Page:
With the Primer previously published, this Reader provides for a course of study leading up to Caesar or some other author of like difficulty. Students who are to give five years or more to preparatory Latin would normally devote a year each to the Primer and the Reader; but the maturer pupils in the four-year course will cover easily in their first year the work outlined in both books.
It is hoped too, that, aside from use in this regular sequence, the Reader will be found to meet the needs of many teachers who are looking for a carefully graded text for supplementary reading or for translation at sight.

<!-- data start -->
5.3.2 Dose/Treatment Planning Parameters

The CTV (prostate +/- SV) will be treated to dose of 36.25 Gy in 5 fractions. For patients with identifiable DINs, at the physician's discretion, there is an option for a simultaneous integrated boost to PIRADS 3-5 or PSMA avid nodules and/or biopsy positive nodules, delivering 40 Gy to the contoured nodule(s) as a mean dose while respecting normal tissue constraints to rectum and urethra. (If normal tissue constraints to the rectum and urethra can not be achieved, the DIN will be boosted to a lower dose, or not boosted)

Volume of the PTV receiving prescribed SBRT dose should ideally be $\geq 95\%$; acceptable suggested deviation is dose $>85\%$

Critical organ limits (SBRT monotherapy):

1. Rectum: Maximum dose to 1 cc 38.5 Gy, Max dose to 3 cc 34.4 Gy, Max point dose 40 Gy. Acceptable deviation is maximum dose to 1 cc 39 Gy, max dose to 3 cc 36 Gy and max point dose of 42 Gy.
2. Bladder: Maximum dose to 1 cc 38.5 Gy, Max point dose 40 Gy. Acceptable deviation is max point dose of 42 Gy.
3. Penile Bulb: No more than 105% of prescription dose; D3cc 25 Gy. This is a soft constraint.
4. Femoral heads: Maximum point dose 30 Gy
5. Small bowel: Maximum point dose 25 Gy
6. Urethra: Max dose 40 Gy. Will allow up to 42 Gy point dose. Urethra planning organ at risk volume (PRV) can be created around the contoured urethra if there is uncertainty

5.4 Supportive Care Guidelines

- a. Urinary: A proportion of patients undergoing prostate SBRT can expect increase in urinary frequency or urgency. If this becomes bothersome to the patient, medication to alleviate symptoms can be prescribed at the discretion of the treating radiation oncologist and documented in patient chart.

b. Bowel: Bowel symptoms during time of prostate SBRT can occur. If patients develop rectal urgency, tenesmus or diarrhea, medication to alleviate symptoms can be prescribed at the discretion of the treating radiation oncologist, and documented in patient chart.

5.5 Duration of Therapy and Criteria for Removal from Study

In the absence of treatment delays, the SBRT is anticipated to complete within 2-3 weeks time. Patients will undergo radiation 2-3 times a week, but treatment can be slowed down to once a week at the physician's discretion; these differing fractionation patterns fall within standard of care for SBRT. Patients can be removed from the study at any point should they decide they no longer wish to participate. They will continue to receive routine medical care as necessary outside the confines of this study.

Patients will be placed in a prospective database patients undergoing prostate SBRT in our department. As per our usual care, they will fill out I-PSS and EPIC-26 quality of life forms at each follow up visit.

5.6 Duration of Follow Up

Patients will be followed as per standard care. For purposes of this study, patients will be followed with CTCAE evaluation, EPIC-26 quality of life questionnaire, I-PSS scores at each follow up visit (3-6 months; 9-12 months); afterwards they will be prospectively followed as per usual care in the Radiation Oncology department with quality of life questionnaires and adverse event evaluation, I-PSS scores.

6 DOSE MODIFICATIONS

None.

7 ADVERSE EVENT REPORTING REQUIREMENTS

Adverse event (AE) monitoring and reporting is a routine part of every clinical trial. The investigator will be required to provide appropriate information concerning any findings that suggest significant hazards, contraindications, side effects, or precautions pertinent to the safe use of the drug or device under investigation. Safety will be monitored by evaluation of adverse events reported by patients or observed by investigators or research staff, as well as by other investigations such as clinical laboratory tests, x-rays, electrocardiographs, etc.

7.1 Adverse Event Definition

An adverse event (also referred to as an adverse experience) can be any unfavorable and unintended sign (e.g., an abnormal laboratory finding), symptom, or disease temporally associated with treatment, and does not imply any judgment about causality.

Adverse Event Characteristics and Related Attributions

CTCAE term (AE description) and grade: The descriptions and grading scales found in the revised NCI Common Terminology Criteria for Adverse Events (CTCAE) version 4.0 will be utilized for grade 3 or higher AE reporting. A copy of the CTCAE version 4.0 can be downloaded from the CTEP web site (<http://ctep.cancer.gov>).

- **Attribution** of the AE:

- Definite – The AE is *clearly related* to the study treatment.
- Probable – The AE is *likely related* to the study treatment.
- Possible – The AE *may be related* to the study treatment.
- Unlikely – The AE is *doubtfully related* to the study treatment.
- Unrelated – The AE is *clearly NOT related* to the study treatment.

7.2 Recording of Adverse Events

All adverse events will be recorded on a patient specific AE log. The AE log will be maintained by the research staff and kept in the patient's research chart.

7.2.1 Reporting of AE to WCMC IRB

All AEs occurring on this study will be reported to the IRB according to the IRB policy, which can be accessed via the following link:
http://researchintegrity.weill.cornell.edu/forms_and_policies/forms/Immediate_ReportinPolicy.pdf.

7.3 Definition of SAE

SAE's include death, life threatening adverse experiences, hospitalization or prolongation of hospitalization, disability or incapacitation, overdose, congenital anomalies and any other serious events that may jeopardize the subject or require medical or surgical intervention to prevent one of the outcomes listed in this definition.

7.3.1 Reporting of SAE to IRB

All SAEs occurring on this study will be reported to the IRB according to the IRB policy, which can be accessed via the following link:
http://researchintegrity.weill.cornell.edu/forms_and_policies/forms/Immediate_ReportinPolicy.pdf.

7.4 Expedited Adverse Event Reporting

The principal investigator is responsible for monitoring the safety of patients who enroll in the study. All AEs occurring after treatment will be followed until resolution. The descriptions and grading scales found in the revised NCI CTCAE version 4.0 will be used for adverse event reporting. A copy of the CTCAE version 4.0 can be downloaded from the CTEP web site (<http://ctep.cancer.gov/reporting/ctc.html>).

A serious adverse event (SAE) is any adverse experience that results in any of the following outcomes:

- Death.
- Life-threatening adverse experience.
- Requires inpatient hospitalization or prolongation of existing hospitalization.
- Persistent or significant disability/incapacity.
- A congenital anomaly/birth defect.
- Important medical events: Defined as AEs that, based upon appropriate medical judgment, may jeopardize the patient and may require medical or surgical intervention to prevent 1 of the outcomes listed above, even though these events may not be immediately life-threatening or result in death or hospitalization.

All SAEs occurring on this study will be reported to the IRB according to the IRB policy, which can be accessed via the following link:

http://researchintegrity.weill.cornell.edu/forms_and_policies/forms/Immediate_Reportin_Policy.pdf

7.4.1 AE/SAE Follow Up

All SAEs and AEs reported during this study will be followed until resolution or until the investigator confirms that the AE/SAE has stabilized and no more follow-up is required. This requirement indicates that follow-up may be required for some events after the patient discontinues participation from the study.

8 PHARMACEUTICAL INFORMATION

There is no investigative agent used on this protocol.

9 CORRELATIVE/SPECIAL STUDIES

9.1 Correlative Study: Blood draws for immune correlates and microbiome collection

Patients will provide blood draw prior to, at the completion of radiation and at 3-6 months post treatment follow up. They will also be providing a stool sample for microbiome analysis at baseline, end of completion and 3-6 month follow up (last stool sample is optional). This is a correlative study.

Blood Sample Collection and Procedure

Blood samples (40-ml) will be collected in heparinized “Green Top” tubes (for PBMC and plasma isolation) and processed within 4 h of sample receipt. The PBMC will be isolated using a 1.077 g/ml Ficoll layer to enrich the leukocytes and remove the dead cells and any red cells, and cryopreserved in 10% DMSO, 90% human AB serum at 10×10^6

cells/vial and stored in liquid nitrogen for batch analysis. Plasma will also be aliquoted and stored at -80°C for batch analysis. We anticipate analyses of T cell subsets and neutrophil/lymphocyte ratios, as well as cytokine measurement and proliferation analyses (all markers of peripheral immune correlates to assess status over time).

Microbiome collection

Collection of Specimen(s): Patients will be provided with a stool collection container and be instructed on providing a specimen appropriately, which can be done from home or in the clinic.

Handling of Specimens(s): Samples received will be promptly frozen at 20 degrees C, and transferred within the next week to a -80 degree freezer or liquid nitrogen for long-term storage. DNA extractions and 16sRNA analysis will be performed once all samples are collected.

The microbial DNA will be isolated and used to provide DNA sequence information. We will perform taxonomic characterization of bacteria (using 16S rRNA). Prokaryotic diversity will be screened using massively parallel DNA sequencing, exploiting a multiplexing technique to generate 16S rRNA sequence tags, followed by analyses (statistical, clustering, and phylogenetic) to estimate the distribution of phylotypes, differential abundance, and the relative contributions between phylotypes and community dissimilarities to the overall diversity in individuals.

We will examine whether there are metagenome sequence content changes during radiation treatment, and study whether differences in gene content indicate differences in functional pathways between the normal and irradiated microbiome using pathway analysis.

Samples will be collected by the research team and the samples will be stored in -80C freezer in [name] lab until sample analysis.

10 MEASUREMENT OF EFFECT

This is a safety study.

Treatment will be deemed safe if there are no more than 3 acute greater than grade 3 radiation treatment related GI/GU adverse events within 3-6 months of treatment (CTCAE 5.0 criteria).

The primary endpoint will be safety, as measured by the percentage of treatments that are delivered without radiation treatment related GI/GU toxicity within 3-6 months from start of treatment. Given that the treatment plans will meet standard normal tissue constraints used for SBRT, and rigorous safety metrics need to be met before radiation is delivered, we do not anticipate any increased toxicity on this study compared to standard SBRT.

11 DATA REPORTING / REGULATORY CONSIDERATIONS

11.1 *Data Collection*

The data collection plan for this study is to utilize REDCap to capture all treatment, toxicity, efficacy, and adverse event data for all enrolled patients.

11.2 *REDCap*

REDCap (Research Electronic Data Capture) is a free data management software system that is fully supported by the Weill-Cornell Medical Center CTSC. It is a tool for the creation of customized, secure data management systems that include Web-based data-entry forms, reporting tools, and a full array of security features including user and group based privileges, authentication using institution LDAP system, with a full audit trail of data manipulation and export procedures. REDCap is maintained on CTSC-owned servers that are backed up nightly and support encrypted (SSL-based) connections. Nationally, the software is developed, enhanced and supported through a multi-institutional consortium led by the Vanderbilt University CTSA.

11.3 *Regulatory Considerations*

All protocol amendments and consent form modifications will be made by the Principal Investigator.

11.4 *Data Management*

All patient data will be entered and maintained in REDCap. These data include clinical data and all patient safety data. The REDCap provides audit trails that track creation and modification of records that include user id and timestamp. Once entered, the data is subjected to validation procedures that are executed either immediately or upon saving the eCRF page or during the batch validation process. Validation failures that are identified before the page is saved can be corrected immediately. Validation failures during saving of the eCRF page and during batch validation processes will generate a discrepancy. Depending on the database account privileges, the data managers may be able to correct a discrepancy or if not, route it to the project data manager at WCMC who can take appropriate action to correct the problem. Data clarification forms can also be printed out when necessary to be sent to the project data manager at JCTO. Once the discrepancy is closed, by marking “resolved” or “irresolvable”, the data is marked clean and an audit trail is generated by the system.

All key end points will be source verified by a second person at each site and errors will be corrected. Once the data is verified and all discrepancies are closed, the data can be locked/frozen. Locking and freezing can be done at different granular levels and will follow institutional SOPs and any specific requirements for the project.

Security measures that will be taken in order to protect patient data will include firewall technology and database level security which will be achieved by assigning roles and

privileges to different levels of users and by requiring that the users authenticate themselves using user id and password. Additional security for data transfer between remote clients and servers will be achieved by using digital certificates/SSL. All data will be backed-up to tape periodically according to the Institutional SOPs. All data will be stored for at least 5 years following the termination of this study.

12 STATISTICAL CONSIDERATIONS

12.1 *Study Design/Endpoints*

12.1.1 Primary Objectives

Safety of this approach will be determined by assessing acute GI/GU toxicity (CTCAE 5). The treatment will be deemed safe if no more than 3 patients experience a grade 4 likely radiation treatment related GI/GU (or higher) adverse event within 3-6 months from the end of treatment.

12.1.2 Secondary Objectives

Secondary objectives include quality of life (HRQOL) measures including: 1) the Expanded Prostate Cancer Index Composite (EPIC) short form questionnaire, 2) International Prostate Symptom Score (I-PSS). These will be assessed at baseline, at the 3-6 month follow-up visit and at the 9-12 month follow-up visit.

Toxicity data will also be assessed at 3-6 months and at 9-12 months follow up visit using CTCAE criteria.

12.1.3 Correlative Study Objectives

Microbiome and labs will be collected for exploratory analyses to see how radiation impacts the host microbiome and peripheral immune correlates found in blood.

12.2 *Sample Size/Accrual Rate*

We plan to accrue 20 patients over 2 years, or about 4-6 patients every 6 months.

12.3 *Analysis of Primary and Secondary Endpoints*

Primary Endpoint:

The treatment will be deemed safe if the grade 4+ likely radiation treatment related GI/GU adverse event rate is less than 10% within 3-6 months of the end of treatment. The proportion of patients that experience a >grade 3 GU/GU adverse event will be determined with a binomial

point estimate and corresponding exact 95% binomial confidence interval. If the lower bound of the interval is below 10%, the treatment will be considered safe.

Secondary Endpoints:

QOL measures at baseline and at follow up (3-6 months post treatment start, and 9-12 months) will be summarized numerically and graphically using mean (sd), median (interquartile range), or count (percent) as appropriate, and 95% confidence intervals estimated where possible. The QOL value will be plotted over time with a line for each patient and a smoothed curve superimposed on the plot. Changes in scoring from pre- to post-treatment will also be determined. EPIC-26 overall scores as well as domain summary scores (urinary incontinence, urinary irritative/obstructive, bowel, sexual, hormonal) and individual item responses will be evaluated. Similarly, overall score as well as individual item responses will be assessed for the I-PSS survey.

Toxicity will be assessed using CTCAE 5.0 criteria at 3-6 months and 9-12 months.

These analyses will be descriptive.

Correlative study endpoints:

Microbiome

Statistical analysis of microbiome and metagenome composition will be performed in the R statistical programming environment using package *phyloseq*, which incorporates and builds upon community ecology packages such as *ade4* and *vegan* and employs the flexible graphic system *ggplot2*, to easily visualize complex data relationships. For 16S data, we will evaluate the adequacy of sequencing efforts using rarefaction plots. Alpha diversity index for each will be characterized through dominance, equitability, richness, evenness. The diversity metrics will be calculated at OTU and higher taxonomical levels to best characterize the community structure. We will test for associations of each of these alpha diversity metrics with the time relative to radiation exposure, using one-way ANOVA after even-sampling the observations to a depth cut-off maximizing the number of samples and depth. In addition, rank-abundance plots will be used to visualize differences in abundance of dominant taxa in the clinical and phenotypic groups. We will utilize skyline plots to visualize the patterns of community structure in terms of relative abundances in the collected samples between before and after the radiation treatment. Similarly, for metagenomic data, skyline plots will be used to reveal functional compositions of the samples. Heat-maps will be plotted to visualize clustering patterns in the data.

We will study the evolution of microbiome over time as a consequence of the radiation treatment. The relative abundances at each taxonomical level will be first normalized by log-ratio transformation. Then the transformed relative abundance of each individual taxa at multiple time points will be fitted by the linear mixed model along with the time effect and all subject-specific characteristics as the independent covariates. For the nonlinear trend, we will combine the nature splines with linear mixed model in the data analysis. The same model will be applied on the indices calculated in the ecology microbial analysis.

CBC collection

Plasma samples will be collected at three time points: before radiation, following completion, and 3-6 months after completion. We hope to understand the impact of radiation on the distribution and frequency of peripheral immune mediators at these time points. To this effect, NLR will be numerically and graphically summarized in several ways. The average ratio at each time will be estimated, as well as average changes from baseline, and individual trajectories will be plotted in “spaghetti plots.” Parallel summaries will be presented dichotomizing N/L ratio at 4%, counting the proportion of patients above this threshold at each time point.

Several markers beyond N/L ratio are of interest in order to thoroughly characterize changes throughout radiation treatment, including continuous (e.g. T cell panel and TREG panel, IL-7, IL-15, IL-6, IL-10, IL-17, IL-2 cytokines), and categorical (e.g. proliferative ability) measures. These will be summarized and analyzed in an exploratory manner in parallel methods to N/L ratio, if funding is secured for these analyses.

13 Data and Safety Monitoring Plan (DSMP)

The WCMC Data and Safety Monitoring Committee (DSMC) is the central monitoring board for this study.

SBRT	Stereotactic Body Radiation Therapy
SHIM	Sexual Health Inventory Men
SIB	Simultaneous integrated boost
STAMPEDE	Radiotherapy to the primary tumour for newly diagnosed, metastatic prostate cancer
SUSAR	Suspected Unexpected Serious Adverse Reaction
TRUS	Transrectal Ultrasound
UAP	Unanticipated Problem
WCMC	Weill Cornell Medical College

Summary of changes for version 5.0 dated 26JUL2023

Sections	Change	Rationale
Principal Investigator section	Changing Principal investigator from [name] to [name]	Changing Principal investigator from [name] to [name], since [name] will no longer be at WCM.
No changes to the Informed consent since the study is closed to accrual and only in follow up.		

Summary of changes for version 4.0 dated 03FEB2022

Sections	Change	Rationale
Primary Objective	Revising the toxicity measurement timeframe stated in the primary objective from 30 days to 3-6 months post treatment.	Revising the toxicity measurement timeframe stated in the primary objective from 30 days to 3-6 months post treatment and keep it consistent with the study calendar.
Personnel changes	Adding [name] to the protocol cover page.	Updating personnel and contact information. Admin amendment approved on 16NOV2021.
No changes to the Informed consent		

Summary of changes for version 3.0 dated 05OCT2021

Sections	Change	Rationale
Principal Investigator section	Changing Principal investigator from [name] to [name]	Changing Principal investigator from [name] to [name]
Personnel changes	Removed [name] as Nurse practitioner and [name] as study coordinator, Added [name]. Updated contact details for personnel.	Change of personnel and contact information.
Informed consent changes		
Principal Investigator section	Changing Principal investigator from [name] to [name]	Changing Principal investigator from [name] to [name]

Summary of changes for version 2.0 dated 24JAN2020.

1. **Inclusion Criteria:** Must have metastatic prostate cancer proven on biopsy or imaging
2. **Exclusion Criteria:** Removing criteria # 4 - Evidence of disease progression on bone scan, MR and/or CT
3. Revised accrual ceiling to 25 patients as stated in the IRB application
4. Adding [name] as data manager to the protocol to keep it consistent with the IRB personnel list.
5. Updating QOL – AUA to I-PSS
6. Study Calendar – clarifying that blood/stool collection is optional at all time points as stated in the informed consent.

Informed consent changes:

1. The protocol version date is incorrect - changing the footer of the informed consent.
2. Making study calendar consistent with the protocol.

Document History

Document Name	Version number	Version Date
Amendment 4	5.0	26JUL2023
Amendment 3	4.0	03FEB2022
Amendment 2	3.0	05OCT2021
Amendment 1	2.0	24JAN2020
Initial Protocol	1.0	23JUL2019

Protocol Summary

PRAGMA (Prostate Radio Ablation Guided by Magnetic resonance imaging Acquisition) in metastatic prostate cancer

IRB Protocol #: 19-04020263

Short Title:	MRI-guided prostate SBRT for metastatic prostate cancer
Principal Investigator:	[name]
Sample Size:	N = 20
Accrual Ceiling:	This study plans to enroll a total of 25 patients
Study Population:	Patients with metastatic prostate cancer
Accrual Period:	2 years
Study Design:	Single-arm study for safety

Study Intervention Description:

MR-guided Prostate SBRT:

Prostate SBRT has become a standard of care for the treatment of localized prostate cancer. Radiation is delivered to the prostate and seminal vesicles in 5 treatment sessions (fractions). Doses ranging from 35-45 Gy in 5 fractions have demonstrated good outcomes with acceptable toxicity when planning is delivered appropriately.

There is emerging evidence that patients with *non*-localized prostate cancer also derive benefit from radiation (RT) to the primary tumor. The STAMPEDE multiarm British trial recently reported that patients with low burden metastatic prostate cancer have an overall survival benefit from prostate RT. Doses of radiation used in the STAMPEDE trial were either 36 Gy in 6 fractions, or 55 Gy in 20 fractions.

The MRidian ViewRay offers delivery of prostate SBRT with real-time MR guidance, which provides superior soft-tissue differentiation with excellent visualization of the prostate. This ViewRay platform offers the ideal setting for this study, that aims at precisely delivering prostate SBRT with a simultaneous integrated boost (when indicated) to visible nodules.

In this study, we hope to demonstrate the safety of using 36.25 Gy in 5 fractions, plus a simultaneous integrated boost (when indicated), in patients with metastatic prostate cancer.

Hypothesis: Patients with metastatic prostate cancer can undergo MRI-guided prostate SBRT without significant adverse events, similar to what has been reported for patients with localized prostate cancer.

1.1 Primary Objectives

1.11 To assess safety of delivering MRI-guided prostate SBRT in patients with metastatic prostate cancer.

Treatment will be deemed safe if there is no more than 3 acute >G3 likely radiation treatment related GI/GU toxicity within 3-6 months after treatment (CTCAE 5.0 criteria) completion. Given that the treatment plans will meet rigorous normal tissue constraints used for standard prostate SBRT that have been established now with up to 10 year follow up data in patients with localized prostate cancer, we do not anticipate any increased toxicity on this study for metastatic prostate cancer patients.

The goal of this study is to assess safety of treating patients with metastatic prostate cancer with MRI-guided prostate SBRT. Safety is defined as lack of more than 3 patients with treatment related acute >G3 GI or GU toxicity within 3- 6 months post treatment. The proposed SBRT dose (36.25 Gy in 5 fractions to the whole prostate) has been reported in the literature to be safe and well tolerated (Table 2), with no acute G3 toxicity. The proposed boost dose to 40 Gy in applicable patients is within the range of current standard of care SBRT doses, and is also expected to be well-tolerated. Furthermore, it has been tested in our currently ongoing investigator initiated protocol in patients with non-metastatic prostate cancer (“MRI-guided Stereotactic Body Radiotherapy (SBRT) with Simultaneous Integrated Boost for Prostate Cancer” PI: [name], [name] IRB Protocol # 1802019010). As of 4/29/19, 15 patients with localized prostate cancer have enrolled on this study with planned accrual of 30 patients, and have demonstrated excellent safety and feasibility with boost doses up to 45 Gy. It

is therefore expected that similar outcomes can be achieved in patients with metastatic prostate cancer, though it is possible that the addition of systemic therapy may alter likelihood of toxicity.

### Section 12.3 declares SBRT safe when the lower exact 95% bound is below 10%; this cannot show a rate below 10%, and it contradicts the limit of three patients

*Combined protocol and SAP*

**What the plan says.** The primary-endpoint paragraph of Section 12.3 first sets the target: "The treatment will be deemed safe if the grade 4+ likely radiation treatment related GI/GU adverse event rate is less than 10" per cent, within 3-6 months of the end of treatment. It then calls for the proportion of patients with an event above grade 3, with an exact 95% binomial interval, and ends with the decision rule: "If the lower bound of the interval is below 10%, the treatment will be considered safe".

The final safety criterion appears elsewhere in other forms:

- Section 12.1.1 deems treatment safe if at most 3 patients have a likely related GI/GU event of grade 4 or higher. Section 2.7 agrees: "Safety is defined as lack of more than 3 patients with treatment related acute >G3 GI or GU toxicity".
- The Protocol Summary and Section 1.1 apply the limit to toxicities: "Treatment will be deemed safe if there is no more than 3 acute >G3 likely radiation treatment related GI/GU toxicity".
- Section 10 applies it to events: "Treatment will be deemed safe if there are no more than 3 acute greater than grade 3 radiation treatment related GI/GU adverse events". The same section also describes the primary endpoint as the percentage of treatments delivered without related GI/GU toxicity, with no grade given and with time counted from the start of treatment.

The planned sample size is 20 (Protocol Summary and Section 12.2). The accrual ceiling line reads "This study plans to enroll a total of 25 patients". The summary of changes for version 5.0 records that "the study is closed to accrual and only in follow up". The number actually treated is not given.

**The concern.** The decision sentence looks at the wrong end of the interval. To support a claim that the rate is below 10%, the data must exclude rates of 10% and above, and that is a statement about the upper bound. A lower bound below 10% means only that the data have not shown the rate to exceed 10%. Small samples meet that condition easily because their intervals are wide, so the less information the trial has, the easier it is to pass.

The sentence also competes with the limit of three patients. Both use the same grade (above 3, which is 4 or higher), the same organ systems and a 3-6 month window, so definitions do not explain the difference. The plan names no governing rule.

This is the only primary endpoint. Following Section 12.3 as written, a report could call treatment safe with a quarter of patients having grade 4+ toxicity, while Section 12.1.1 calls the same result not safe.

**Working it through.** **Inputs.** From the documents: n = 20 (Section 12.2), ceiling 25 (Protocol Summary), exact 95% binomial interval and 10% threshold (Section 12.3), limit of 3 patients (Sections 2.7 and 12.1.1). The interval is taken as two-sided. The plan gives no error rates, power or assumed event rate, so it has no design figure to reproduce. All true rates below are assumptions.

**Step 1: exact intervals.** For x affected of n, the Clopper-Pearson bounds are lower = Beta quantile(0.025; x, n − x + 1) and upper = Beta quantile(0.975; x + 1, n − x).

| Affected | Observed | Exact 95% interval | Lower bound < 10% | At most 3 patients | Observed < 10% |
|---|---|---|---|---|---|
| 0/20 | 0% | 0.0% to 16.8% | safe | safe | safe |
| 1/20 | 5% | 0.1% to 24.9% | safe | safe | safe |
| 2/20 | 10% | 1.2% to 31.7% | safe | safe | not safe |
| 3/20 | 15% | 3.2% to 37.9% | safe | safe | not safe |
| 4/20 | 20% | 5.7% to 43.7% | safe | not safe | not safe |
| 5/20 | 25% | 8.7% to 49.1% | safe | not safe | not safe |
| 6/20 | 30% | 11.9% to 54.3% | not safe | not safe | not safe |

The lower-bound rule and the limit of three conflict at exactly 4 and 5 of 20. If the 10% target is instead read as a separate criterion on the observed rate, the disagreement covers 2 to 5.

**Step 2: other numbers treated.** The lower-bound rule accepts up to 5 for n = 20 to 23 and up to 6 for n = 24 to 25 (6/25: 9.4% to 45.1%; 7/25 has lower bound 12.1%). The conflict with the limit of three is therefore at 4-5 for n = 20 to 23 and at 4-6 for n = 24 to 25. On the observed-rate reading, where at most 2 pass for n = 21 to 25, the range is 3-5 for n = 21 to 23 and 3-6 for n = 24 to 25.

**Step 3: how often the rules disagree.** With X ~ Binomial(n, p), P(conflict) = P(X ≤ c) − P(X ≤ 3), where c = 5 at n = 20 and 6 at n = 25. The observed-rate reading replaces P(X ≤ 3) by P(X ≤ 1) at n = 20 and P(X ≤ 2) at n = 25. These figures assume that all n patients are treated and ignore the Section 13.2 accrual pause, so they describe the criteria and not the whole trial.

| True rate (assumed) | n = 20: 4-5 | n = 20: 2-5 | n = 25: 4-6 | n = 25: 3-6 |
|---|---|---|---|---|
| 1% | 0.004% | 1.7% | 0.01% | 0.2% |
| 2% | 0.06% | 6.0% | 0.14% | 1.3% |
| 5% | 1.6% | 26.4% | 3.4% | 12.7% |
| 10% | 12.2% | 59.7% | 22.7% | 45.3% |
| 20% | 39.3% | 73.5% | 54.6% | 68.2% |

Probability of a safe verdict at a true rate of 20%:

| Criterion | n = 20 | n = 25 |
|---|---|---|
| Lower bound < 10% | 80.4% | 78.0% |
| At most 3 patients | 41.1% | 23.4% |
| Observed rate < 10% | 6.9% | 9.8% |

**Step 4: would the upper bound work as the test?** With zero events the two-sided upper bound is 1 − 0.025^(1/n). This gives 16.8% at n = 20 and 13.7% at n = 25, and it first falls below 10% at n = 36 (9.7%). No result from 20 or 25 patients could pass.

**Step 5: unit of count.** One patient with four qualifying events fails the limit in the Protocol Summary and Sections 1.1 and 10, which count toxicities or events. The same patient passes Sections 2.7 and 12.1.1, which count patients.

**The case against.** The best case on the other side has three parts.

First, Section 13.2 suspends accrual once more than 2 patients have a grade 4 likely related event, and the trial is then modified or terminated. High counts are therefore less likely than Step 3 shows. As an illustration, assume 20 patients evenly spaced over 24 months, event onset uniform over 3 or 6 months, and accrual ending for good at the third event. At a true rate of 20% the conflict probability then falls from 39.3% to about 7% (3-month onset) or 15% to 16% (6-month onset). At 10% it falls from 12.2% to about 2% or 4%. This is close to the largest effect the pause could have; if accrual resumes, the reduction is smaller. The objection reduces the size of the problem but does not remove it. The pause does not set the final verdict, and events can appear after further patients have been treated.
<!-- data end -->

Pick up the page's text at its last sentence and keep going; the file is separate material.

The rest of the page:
The plan for “beginning Latin” embodied in Primer and Reader differs from others most fundamentally, perhaps, in that it concentrates so definitely upon the problem of developing the student's power to read Latin; and it is quite in harmony with that general design that this second book is called a “Reader,” and that in it the Latin-English exercises are massed at one point, with notes at the foot of the page.
Teachers using the Reader can best cooperate toward realizing the writer's aim if each recitation period is divided definitely into two parts, the first to be devoted, without distraction, to the business of learning to read, the other being reserved for grammatical drill and for composition work, oral or written. In this way, without loss in any essential particular, it will be found possible to bring the student along, by natural stages, to the point where he will